Evacuated from the fires? Read this before you file an insurance claim

The California Department of Insurance has been urging residents who were under mandatory evacuation during the Kincade and Southern California wildfires to see if they can file a claim for additional living expenses under their homeowners or renters policies.
Most policies in California cover expenses such as hotels, gas and meals that exceed your deductible if a civil authority forces you to evacuate your home during a fire. People who left their homes because PG&E shut off their power would not qualify for this coverage, said Amy Bach, executive director of consumer group United Policyholders.
But even if you do qualify, Bach and other consumer advocates say you should think twice about filing a claim for a relatively small amount because it will go on your record. With a few exceptions, insurance companies in California can and sometimes do raise your premiums or decline to renew a policy if you file too many or certain types of claims. Critics call the practice “use it and lose it.”
“Our general rule of thumb: If it’s a loss you can absorb, you are better off just absorbing it than potentially putting yourself in higher-risk rating category that can cause you to pay more for years,” Bach said.
Robert Hunter, director of insurance with the Consumer Federation of America, agreed. He recommends taking “as big a deductible as you can afford,” which lowers your premium, and paying for small losses out of pocket.
Companies can consider your claims history in rate and renewal decisions, as long it’s covered in their underwriting rules and doesn’t violate restrictions related to “adverse underwriting actions,” said Rex Frazier, president of the Personal Insurance Federation of California, an industry group.
These underwriting rules can be thousands of pages of insurance jargon, so it’s not obvious how a specific claim could impact your premiums or renewal.
Frazier said he would be shocked if a company penalized a customer for filing a claim that resulted from a mandatory evacuation. “What can result in an adverse underwriting decision are things that relate to your conduct. I can’t imagine a situation where a mandatory evacuation” would result in an adverse underwriting decision, because “it is out of your control.”
Michael Soller, a spokesman for the state Insurance Department, said “it is unlikely that a single claim for additional living expenses) would be grounds for nonrenewal.” He added: “While no state laws limit the number of claims that can be filed, a pattern of claims may result in nonrenewal according to a company’s underwriting guidelines.”
In California, if a company issues a nonrenewal notice, it must provide a reason. If it raises premiums, a policyholder can ask for a reason.
Consumers who want to know beforehand how a claim for additional living expenses could impact them should contact their insurance company or agent. Ask if it could “affect any claims-free discount, result in a claims surcharge that would increase the premium, or if there is risk of being non-renewed, particularly if they have a prior claims history,” Soller said. Consumers not satisfied with the answer can call the Insurance Department at 800-927-4357.
Most companies file data about customer claims into a national database that other insurance companies can access when you ask for a quote or apply for insurance. So when you’re shopping for a new policy, old claims could haunt you.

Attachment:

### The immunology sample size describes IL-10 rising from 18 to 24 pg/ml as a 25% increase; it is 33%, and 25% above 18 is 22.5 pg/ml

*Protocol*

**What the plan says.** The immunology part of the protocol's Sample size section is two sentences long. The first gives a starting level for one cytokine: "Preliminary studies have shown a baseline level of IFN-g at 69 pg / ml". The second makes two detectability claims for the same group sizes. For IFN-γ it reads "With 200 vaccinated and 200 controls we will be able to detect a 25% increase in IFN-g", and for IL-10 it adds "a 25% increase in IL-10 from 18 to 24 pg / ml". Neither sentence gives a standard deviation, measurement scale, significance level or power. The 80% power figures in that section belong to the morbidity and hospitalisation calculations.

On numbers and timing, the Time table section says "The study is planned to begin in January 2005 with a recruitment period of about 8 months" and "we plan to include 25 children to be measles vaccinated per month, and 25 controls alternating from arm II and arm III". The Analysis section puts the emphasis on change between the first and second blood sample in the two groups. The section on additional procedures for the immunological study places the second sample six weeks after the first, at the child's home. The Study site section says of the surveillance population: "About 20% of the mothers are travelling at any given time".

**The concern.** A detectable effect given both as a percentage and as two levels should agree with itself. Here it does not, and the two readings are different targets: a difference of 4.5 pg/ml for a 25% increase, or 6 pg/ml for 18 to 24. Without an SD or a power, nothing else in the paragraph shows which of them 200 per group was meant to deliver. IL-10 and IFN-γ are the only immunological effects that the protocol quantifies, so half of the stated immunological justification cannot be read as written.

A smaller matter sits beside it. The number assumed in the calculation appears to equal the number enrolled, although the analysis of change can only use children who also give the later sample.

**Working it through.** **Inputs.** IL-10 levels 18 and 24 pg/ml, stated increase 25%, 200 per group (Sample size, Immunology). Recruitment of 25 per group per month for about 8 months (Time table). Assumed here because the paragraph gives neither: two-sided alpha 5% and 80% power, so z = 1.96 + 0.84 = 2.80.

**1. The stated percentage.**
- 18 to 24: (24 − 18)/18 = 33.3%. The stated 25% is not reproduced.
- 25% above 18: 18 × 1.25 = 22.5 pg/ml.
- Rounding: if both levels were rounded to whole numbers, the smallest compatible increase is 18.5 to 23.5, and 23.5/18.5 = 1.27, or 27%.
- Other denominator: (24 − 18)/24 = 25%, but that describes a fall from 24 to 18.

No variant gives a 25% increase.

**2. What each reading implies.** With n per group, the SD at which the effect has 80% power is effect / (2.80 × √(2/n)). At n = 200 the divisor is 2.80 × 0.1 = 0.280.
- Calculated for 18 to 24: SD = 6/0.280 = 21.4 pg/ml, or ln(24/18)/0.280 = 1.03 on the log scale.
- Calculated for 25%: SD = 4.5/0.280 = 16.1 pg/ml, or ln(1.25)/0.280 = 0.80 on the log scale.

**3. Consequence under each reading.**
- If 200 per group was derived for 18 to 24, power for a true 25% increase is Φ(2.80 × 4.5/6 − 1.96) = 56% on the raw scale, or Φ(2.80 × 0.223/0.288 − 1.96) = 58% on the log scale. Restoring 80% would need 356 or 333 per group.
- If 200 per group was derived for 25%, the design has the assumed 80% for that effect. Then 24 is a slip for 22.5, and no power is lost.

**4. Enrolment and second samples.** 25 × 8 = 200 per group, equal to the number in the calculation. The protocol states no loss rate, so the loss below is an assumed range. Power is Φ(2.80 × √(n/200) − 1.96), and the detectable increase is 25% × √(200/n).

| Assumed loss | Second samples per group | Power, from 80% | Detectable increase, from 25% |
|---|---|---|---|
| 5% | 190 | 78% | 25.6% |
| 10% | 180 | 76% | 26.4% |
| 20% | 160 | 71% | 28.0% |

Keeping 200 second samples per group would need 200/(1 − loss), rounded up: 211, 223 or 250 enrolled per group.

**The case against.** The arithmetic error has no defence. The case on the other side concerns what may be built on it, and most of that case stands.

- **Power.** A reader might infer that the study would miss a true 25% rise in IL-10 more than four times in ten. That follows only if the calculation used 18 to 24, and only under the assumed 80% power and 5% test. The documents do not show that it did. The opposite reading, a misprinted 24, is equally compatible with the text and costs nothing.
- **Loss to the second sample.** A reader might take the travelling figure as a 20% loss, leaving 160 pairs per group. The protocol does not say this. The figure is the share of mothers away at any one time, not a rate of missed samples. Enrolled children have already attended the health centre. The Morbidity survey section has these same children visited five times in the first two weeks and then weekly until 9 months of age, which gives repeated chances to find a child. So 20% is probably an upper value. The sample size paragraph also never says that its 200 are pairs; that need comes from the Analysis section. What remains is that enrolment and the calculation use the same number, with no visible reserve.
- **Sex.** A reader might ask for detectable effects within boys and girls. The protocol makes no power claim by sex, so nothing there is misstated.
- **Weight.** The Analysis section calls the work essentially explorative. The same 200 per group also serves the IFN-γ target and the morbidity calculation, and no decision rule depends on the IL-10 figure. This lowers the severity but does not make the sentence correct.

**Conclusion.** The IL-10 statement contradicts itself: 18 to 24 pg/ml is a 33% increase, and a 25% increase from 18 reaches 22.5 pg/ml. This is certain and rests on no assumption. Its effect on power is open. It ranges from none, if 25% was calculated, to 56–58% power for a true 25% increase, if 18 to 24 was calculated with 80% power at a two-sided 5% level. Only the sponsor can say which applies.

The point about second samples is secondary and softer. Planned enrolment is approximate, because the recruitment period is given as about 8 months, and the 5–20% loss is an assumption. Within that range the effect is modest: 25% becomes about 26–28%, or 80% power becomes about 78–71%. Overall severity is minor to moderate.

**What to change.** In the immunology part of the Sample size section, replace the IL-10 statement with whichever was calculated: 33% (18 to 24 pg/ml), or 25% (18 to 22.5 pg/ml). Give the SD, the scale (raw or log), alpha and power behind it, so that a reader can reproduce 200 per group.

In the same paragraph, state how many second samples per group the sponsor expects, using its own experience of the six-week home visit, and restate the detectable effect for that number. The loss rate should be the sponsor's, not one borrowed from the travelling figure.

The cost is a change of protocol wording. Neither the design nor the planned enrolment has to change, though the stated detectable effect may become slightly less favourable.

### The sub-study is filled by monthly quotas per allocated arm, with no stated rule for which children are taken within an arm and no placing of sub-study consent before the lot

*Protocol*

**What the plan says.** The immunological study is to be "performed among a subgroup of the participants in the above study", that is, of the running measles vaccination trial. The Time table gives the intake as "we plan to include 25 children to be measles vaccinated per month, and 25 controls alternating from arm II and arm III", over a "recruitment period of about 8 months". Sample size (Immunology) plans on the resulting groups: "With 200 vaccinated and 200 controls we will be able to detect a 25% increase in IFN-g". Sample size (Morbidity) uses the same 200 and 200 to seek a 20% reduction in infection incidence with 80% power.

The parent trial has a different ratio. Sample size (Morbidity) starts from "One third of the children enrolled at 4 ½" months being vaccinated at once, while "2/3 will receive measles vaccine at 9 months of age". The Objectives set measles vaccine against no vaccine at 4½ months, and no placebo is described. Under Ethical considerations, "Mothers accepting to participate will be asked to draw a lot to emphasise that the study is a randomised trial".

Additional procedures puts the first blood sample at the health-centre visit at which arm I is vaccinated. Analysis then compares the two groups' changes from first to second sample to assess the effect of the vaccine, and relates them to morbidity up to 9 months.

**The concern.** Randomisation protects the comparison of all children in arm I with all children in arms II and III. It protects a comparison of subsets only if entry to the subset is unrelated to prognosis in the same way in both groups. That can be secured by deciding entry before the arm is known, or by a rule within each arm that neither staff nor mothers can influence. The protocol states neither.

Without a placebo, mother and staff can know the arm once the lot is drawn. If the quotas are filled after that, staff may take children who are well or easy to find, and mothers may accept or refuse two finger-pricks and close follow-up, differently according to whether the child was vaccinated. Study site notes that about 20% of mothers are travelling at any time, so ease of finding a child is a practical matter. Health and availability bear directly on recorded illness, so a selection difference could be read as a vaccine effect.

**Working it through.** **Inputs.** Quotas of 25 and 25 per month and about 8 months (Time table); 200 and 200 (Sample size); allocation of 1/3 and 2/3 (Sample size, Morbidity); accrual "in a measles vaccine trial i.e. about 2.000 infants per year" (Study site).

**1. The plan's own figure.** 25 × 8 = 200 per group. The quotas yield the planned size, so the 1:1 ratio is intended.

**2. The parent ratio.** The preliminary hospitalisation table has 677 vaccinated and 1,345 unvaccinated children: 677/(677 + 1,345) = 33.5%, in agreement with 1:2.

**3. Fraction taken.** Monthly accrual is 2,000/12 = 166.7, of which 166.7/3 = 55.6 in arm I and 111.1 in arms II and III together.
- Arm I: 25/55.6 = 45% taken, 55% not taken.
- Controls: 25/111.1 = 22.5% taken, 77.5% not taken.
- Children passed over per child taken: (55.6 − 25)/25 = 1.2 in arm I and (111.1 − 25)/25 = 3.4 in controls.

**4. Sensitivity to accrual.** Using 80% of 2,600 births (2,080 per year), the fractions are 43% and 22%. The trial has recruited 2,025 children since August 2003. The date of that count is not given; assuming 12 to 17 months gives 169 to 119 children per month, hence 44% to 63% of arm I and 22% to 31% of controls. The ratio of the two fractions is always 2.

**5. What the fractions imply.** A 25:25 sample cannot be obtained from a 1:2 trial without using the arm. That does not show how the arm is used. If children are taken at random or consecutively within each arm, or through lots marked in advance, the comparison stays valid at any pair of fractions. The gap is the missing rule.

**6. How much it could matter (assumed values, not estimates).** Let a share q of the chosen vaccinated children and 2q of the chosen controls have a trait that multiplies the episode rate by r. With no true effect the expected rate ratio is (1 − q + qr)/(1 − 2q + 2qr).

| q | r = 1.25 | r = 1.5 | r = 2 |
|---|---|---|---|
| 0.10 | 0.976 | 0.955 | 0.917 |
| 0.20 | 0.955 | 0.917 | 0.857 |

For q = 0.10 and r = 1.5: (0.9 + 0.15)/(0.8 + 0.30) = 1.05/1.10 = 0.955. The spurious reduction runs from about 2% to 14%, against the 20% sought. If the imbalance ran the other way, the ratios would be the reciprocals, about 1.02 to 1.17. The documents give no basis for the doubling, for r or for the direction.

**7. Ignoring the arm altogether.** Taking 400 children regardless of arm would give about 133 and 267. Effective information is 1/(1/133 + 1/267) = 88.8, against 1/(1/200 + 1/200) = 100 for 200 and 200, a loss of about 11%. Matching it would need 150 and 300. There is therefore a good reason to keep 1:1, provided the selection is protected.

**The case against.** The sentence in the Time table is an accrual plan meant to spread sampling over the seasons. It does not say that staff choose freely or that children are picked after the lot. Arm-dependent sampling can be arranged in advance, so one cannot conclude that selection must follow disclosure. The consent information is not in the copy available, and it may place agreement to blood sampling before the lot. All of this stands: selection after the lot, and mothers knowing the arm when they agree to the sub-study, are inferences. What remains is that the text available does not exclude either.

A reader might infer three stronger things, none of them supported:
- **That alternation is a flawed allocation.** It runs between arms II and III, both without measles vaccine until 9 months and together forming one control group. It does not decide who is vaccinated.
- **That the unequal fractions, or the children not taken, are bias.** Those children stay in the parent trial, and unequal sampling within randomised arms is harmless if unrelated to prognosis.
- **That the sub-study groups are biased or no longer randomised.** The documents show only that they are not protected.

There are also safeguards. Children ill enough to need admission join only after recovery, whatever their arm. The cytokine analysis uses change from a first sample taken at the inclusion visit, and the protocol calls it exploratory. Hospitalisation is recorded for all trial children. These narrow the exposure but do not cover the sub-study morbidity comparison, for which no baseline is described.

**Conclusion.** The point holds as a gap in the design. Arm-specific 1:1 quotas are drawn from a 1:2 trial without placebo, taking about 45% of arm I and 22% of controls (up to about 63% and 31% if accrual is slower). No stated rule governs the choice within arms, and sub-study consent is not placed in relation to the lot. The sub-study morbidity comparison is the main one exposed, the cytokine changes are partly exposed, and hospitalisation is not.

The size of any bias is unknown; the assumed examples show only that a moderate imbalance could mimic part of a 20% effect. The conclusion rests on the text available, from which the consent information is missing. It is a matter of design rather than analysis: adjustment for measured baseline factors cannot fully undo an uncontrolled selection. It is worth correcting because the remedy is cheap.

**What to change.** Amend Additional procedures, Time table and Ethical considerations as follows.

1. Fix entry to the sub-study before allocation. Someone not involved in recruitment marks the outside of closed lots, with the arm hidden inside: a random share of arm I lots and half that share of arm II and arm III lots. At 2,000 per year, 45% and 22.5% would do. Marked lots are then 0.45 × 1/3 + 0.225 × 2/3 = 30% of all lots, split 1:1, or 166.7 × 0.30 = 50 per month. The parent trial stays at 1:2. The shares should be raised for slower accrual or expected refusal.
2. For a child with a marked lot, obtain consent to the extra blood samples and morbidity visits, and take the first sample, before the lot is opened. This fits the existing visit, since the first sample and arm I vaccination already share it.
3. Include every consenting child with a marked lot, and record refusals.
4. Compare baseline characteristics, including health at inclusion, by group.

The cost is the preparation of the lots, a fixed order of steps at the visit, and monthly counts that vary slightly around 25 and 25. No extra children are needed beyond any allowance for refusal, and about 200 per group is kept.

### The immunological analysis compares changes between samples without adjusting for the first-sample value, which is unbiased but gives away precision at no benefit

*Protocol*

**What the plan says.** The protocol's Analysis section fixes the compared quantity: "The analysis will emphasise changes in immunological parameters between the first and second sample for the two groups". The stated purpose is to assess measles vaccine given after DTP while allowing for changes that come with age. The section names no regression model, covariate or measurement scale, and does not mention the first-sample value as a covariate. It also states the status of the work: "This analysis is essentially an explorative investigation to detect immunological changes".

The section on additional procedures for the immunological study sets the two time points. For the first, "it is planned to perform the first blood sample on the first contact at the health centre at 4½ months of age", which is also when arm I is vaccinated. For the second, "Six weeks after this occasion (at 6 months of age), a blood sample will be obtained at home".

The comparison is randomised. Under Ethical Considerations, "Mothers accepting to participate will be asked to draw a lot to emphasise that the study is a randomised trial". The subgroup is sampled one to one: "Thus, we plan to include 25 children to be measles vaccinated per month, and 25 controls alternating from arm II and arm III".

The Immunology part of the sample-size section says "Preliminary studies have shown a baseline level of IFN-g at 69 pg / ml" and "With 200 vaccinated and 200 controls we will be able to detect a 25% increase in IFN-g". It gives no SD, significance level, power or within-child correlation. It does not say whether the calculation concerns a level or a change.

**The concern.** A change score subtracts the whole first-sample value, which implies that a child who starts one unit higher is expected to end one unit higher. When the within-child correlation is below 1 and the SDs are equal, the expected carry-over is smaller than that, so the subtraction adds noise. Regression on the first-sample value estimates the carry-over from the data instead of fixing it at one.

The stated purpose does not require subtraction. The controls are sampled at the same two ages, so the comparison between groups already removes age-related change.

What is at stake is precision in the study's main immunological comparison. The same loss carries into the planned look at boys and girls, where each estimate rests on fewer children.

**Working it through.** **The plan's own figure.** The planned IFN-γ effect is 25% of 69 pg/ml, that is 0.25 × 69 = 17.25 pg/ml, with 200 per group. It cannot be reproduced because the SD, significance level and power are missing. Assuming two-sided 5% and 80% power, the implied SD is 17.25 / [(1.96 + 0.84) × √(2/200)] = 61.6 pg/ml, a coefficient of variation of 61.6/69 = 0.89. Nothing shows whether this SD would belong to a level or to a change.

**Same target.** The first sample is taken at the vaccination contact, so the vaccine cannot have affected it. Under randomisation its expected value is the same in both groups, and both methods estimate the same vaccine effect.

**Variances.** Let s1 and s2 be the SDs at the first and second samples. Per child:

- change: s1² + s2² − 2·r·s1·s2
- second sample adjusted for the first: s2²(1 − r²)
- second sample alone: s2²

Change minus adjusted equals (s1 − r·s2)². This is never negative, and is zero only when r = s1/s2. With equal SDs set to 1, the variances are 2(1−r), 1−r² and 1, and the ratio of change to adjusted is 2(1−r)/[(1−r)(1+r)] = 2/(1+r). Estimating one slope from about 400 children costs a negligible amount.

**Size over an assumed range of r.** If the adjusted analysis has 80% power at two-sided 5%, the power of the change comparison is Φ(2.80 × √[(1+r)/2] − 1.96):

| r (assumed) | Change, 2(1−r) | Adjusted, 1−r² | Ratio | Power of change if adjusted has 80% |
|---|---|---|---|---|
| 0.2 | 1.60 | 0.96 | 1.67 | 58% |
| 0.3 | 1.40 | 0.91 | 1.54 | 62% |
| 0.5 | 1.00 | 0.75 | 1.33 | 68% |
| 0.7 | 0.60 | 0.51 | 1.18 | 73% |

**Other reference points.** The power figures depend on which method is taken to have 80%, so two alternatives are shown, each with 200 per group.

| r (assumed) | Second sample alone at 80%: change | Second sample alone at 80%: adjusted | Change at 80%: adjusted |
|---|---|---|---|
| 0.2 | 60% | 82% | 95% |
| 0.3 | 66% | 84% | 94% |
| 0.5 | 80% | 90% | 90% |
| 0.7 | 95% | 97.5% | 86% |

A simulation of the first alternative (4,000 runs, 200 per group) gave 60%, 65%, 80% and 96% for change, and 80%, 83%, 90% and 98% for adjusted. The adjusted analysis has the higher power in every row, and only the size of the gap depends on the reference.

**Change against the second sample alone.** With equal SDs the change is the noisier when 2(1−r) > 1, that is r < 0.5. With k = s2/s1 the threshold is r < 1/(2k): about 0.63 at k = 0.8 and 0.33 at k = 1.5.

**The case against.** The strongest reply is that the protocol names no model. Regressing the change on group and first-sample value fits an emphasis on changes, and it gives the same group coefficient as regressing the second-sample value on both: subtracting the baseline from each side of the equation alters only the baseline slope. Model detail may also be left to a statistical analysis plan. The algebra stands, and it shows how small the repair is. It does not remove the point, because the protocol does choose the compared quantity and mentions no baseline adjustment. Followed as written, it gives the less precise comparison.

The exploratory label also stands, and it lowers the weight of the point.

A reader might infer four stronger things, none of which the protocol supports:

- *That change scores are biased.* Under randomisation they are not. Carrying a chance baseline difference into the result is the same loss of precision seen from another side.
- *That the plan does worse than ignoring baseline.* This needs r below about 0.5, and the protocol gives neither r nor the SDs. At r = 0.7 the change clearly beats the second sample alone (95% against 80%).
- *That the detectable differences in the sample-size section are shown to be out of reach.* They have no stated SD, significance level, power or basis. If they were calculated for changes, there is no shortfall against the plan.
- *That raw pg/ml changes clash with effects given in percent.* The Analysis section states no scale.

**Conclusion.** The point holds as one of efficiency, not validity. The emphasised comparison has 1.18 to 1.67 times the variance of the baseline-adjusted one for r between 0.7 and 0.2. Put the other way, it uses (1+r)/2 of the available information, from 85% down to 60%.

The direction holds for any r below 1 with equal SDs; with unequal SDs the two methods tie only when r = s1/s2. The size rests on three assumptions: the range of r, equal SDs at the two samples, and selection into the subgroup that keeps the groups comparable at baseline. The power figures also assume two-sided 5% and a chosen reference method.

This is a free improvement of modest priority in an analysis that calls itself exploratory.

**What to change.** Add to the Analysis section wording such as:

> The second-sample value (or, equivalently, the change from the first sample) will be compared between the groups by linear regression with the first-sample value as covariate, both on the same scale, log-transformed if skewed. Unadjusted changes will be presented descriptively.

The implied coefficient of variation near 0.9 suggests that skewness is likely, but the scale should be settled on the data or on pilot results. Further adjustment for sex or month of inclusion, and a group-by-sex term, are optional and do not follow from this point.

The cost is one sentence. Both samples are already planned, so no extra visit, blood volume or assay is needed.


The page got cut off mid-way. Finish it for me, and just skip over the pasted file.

The Comprehensive Loss Underwriting Exchange or CLUE database contains claims information for up to seven years. Consumers have a right to get their CLUE report and correct any errors. To get a copy, call LexisNexis at 866-312-8076 or visit https://personalreports.lexisnexis.com.
Sometimes, when customers ask their agent if a specific loss would be covered, it could be entered into the database as a claim, even if the customer didn’t end up making a claim, according to the Connecticut Insurance Department’s website.
In 2003, California passed a law that prevents insurance companies and agents from basing an “adverse underwriting decision … on the fact that an individual had previously inquired and received information about the scope or nature of coverage, if the information is received from an insurance-support organization whose primary source of information is insurance institutions i.e. the CLUE database) and the inquiry did not result in the filing of a claim.”
The law doesn’t say whether an insurer could treat an inquiry as a claim if it came from the customer, not the database. The Insurance Department says it could not. “We still interpret the law that an insurer cannot do this no matter where the info came from,” Soller said.
Frazier also said he doesn’t know of any companies that would count an inquiry as a claim.
Some states have passed laws that limit the use of prior losses in insurance pricing or underwriting decisions.
In 2003, former Insurance Commissioner John Garamendi issued a regulation limiting its use, but the insurance industry filed a lawsuit to overturn it. The trial court ruled that Garamendi didn’t have authority to adopt the regulation. Garamendi appealed to the state Court of Appeal, which upheld the lower court’s decision.
Bach says consumers should at least have better information about how a claim might affect them. “It seems completely unpredictable,” she said. “Insurers are in the business of pricing risk. The problem for us is, it’s completely opaque.”
Bach said she wrote to the insurance commissioner earlier this year asking if he could “order by regulation that insurance companies disclose what their rules are. Is there a dollar threshold? Is it one claim in one year? Two in three years?” If a consumer could see that a certain company will drop you for one dog-bite claim, “at least that would put market pressure on insurers to be more fair.”
Bach said she’s still waiting for an answer.